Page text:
Would it make sense to insist that duties of justice are necessarily institutional, and thus to conclude that there can be no such thing as a duty of justice to testify? I do not think so. For recall that the institutionalist approach to justice is grounded in the fact that institutions best achieve both relevant knowledge of what policies will best bring about justice, and the high degree of cooperation between duty-holders which discharging those duties requires. Even if the institutionalist approach is correct in the context of obligations of assistance, it does not undermine the individualist approach to testimony as a means to discharge general obligations to promote peace, for I do not need to coordinate efforts with other people to attend a truth commission.

Thus, the strengths of the institutionalist approach in the realm of distributive justice do not particularly count in its favour in the realm of reconciliation—at

25 For exploration of due process concerns and responses along the lines I sketch out here, see, e.g., Hayner, Unspeakable Truths, ch. 10; Levinson, ‘Trials, Commissions, and Investigating Committees’.

least as far as testifying to a truth commission goes. Conversely, the strengths of the individualist approach count in its favour with respect to the duty to testify, for it accounts for the importance of promoting and living by a peace-friendly ethos which regulates our interpersonal relationships within the interstices of the law. It is not enough, for example, that we should vote in favour of the welfare state and anti-discrimination laws: we must also treat our fellow human beings in our daily interaction with them in a spirit of solidarity.26 As applied to truth commissions, then, it is not enough that we should vote in favour of establishing them: we may well be under duties to do so by testifying to them if called upon to do so.

That being said, we should be sensitive to individuals’ standpoint in relation to the atrocities committed during the conflict. The case of perpetrators is relatively easy. I claimed in s.7.7 that conditional amnesties compel victims to forego their right to punish perpetrators in exchange for something to which they are entitled anyway—for example, that perpetrators should testify to what they did. This is not particularly controversial morally speaking. If I commit a serious crime—say, a murder—I am not simply under a duty not to actively obstruct the course of justice by not lying or not resisting arrest. I am also under a duty to support the course of justice by confessing to the crime—a duty which I can discharge all the more easily if I am granted amnesty as a result.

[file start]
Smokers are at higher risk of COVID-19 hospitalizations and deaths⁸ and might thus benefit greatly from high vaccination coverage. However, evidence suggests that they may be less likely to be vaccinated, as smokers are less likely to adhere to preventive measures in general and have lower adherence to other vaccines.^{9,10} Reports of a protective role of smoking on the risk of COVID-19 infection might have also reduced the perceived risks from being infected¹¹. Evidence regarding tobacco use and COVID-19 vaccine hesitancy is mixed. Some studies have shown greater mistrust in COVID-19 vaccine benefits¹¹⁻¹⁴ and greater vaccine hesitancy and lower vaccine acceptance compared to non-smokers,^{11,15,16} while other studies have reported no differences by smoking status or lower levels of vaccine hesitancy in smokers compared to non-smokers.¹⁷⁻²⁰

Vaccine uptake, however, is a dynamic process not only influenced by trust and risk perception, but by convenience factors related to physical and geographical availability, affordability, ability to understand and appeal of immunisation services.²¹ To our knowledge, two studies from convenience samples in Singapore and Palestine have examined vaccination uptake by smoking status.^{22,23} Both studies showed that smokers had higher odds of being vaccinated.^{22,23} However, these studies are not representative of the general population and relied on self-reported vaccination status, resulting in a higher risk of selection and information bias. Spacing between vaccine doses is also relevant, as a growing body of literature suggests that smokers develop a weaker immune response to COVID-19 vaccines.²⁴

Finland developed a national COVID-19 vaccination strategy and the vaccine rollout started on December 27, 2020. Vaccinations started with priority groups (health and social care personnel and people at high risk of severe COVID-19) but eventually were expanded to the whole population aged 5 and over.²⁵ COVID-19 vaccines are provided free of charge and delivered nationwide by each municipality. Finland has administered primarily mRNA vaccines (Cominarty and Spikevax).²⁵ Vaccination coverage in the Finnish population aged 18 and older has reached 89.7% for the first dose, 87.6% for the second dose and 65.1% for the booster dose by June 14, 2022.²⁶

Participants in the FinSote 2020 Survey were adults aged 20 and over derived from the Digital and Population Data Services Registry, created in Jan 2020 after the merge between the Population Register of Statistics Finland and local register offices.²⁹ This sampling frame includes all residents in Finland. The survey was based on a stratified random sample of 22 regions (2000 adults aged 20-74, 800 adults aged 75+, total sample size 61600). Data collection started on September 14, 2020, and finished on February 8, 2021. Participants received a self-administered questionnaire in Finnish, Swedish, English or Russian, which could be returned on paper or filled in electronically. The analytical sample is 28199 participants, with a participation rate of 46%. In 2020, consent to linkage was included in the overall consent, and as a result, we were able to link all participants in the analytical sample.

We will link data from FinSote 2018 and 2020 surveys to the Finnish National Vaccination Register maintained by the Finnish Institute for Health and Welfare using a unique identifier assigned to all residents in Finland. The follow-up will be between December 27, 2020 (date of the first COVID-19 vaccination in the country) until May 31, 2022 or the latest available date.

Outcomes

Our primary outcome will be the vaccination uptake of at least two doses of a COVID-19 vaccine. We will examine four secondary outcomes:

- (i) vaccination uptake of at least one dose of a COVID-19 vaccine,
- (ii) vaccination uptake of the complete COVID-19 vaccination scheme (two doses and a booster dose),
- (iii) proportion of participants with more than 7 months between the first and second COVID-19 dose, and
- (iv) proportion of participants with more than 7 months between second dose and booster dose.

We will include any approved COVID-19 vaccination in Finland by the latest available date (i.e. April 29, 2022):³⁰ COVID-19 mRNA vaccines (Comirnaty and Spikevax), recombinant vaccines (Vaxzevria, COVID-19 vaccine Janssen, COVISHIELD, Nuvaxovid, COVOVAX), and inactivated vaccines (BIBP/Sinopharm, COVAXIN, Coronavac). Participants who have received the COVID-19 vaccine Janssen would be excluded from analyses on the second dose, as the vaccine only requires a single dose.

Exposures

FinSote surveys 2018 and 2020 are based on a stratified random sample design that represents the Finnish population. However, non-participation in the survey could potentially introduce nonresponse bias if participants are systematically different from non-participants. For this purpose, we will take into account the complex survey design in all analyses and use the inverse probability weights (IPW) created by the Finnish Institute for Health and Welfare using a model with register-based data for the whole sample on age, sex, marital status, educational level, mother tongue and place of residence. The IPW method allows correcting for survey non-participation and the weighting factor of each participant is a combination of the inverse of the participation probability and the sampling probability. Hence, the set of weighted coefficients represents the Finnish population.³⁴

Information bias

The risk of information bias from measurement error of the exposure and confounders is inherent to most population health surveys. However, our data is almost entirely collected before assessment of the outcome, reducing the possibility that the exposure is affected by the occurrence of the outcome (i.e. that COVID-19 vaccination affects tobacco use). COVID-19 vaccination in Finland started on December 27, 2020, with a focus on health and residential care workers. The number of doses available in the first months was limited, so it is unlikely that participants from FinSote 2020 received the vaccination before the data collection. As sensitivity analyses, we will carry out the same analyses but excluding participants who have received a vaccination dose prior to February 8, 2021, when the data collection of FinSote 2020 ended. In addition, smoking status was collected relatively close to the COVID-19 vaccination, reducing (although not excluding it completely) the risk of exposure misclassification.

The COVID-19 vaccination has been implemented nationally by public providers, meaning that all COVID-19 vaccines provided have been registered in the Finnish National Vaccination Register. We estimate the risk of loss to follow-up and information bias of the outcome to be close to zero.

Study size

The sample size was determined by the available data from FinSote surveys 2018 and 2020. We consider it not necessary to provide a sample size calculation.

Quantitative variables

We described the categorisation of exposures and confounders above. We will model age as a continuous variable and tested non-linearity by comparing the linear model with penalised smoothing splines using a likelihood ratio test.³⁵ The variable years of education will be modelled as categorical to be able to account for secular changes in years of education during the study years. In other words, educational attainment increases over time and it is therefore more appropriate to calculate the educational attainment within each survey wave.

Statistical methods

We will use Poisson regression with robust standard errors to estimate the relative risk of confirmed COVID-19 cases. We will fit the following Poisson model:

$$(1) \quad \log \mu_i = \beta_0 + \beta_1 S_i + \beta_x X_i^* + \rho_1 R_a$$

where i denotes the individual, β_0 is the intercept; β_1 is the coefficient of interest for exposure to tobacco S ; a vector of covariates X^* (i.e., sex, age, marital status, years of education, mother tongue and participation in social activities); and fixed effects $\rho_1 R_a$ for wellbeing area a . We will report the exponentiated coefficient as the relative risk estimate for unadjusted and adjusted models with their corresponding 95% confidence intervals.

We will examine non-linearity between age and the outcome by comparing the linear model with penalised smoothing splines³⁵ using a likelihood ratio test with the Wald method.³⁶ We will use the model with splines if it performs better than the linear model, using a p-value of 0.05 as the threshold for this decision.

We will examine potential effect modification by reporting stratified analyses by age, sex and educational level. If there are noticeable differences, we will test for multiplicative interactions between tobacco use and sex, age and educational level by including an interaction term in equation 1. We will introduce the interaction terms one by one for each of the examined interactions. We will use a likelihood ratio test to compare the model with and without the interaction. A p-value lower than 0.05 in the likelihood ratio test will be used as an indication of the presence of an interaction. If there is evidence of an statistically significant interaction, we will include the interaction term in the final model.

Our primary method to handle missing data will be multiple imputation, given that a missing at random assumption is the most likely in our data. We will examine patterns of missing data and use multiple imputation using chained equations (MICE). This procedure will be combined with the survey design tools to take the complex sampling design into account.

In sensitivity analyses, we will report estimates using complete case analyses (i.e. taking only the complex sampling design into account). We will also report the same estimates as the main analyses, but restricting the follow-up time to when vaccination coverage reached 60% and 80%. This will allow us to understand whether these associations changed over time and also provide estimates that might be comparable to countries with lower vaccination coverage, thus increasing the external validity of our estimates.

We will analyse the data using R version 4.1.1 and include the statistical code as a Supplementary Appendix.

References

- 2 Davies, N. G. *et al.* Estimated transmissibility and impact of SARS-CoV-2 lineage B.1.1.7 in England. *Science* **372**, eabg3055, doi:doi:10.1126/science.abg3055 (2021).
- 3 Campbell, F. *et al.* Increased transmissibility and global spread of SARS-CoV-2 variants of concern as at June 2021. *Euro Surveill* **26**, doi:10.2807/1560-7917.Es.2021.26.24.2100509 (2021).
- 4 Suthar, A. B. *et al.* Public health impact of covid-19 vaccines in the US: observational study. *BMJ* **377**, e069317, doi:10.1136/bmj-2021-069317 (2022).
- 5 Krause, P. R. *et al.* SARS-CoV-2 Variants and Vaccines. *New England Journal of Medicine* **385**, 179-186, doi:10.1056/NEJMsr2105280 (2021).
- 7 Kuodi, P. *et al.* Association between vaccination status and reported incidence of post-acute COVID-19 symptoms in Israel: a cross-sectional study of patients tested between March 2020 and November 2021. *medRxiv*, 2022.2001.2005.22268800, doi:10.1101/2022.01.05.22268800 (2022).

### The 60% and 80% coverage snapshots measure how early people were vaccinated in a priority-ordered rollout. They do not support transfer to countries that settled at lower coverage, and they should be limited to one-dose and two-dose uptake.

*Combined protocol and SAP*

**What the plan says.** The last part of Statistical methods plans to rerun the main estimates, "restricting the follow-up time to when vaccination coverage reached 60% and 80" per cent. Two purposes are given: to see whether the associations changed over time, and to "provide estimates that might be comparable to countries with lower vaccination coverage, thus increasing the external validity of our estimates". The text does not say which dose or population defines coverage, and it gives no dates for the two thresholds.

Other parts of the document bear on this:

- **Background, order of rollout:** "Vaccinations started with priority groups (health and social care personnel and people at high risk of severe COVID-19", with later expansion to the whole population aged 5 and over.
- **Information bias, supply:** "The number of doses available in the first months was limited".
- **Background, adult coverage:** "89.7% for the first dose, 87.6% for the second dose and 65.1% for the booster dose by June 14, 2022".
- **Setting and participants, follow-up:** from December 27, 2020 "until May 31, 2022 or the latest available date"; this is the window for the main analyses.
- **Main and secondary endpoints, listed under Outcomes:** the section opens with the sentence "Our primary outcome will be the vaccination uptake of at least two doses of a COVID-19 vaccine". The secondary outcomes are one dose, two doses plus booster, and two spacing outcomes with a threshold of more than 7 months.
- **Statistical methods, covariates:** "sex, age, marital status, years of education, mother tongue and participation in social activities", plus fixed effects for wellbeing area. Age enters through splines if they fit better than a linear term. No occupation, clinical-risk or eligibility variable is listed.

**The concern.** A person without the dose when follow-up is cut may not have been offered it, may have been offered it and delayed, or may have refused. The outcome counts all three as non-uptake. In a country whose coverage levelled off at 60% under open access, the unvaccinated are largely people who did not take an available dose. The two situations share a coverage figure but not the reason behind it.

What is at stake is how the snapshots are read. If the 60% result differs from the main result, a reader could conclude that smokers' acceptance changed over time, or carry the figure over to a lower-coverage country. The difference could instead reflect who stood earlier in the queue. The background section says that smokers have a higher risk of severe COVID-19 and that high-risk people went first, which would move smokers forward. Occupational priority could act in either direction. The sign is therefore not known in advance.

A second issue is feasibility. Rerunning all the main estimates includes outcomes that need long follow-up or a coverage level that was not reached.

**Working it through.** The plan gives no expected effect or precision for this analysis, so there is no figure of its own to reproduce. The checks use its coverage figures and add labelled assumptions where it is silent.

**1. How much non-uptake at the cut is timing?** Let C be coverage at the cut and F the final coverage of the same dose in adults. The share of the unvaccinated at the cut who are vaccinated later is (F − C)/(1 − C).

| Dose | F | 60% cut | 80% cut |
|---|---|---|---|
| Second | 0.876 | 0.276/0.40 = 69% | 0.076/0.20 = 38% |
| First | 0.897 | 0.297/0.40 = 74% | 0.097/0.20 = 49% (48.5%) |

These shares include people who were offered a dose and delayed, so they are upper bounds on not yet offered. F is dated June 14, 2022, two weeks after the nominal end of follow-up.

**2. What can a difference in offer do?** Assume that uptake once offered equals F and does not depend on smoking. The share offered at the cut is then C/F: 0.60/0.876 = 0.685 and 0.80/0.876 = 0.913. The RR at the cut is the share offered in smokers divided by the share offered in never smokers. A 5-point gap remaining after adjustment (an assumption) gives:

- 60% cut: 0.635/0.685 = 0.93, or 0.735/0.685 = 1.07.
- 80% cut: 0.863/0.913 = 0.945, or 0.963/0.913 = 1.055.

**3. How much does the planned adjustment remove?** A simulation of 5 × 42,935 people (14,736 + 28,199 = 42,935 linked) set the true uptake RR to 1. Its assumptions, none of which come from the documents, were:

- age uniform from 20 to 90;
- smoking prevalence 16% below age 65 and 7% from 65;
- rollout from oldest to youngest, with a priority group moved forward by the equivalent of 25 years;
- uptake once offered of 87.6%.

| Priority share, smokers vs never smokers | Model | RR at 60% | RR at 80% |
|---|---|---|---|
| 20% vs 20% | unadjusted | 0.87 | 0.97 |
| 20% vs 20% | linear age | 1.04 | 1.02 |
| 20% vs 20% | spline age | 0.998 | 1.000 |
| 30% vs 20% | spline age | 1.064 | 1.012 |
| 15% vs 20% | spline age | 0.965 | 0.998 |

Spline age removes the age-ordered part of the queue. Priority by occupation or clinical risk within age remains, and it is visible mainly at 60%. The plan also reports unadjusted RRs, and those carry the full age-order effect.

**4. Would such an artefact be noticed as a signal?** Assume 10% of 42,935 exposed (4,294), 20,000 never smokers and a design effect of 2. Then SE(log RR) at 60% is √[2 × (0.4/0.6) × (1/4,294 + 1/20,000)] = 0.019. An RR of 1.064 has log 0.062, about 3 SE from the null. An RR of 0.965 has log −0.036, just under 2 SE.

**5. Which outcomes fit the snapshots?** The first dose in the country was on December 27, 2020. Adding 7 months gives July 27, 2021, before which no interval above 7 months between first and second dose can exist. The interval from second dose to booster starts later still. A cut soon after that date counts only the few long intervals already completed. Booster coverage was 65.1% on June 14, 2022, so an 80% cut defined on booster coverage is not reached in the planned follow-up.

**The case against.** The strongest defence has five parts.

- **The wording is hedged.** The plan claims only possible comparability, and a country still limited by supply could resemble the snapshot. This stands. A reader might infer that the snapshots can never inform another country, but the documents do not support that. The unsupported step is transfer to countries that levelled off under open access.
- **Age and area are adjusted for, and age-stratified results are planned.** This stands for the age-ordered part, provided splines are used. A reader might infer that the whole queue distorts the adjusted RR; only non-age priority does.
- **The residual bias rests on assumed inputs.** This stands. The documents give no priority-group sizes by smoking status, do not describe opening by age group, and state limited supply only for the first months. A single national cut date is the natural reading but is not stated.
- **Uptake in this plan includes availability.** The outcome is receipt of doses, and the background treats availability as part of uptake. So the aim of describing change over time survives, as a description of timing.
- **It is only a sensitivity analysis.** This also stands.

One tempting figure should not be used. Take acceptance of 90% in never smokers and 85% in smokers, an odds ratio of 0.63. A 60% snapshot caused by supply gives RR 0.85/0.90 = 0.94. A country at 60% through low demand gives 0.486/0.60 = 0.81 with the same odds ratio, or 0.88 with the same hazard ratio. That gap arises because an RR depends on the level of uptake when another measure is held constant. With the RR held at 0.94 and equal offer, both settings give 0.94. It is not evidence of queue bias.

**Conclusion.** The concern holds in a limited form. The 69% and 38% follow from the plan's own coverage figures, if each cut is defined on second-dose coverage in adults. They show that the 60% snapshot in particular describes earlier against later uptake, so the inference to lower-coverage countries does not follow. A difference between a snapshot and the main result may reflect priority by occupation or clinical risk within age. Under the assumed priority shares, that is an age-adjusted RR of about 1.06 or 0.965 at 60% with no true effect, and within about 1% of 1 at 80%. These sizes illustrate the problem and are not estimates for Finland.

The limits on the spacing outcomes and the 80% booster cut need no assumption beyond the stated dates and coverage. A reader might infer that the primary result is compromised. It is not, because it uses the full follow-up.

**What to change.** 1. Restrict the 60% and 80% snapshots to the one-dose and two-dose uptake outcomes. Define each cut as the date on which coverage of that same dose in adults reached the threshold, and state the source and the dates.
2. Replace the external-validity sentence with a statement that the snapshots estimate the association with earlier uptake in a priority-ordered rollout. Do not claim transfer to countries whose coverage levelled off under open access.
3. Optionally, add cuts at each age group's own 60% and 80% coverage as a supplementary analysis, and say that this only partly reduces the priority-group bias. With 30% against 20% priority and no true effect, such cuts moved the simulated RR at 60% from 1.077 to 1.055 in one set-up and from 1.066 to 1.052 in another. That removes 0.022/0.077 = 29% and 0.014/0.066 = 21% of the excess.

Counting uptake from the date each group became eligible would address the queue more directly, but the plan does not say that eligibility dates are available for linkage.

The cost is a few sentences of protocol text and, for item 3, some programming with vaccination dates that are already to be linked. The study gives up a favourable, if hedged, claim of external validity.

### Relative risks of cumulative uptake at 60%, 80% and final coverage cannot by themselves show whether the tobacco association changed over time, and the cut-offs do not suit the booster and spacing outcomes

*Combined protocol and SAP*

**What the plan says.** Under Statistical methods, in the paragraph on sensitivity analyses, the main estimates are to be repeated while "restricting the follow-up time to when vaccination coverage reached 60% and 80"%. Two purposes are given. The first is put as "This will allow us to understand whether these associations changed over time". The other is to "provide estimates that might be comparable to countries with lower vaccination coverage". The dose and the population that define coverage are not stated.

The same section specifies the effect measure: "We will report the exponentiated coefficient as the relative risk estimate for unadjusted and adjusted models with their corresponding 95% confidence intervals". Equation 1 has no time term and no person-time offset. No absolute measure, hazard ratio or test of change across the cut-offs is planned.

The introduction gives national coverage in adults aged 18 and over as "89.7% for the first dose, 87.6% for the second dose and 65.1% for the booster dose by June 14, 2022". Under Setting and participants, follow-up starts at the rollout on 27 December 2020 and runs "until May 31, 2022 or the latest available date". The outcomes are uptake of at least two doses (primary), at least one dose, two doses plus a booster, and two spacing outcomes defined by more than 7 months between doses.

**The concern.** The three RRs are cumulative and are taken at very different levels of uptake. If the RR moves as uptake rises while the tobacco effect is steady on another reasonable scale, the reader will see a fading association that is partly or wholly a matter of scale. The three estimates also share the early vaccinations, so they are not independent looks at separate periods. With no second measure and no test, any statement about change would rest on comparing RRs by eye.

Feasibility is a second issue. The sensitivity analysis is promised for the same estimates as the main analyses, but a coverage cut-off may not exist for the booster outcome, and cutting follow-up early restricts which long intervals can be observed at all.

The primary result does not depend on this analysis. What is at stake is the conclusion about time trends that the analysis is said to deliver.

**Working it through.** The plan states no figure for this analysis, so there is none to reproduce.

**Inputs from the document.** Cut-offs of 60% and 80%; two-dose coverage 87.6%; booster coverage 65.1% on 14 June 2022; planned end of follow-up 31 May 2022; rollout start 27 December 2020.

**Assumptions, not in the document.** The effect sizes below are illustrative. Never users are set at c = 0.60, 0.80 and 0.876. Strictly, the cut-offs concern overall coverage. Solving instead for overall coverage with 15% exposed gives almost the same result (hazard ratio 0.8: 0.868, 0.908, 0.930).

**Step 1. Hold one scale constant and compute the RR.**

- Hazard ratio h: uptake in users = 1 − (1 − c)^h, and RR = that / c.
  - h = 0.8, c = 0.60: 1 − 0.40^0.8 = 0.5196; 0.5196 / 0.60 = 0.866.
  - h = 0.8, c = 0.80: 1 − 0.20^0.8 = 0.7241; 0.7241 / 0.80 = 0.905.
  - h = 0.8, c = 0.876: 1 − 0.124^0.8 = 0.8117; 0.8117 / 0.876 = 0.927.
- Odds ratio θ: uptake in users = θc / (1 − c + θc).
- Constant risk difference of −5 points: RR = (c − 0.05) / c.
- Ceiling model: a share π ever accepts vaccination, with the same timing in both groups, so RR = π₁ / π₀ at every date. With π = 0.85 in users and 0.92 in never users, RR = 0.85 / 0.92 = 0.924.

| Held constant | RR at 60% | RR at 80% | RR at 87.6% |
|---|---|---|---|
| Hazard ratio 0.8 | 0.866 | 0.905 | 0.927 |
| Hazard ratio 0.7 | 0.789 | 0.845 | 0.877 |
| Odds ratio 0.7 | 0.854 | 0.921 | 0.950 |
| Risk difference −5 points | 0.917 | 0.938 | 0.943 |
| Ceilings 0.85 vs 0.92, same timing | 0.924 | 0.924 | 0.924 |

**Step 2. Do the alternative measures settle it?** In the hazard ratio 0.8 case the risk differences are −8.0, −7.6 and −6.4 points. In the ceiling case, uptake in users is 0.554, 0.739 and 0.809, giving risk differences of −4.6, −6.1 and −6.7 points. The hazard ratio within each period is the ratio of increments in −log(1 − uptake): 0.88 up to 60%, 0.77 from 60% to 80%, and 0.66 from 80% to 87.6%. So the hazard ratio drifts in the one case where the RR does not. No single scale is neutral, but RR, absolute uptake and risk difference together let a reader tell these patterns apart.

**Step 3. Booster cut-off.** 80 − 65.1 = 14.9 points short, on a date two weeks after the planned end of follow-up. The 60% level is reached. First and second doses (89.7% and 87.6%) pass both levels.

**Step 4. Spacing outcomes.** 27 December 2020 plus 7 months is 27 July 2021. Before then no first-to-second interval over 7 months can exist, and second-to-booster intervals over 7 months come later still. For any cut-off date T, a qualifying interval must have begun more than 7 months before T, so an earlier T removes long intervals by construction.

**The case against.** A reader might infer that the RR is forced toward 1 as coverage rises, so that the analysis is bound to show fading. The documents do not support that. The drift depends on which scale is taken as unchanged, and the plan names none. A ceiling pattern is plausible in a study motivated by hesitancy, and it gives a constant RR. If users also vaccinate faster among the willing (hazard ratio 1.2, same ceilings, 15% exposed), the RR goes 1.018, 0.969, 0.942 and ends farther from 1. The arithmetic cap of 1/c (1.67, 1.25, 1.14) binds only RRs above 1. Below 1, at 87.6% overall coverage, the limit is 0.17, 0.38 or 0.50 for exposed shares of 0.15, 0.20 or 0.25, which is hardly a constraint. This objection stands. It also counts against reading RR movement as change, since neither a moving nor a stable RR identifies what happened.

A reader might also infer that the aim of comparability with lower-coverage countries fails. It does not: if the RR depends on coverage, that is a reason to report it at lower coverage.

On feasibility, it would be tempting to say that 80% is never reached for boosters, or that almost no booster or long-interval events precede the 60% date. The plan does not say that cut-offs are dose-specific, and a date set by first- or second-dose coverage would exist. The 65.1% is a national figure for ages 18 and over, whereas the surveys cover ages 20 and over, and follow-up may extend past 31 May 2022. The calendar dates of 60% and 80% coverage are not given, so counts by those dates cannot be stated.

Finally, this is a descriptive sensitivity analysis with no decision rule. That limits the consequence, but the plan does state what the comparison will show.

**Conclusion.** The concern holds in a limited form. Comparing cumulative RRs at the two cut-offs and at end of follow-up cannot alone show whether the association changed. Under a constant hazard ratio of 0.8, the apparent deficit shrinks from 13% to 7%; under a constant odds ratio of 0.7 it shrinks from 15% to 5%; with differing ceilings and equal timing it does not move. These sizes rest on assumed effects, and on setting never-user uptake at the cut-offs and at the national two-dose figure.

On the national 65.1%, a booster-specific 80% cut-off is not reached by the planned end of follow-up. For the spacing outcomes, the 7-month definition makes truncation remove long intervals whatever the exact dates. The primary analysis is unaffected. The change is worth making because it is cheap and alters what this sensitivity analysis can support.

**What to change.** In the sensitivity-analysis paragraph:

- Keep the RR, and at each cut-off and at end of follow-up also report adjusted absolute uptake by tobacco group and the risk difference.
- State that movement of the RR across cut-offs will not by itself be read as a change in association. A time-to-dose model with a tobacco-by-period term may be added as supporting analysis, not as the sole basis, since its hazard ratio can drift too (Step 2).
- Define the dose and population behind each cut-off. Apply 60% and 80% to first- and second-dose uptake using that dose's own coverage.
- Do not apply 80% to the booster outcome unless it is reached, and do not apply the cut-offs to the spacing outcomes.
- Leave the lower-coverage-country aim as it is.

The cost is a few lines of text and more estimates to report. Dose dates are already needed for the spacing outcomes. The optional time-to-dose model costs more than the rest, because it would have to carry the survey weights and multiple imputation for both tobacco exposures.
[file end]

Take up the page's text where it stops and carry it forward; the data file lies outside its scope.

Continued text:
But what about victims? Many believe themselves to have particularly stringent moral reasons to bear witness. But other victims simply cannot bring themselves to reliving the past: in fact, there is evidence that many who testified to the South African TRC were traumatized anew as a result. This is particularly true of rape, admissions of which usually elicits shame in victims and often leads to further victimization at the hands of their families and communities. On the reasonable assumption that there is a limit to the burdens that may be imposed on innocent individuals for the sake of promoting peace, there is no duty on the part of victims to testify to what happened to them when the costs of doing so exceed those limits. By implication, third parties, who do not stand in the same painful relationship to those events, have more stringent reasons to bear witness on their behalf and thus ensure that knowledge of those individual sufferings contribute to the construction of truth about the past.

To conclude, truth commissions are not a necessary condition for reconciliation irrespective of circumstances, anymore than traditional fora such as gacaca are: countries ravaged by civil wars have managed to move towards reconciliation without them, as have a fortiori interstate belligerents. Under some circumstances, however, they may well provide a good alternative to wholesale punishment, offer the best available mechanism for holding many perpetrators accountable, and enable victims and perpetrators to reconcile with one another and thereby work towards a just, or at least justifiedATC peace.

  • 26 See Cohen, Rescuing Justice and Equality. On the importance of ethos in general, see also J. Wolff, ‘Fairness, Respect and the Egalitarian Ethos’, Philosophy & Public Affairs 27 (1998):
  • 97-122.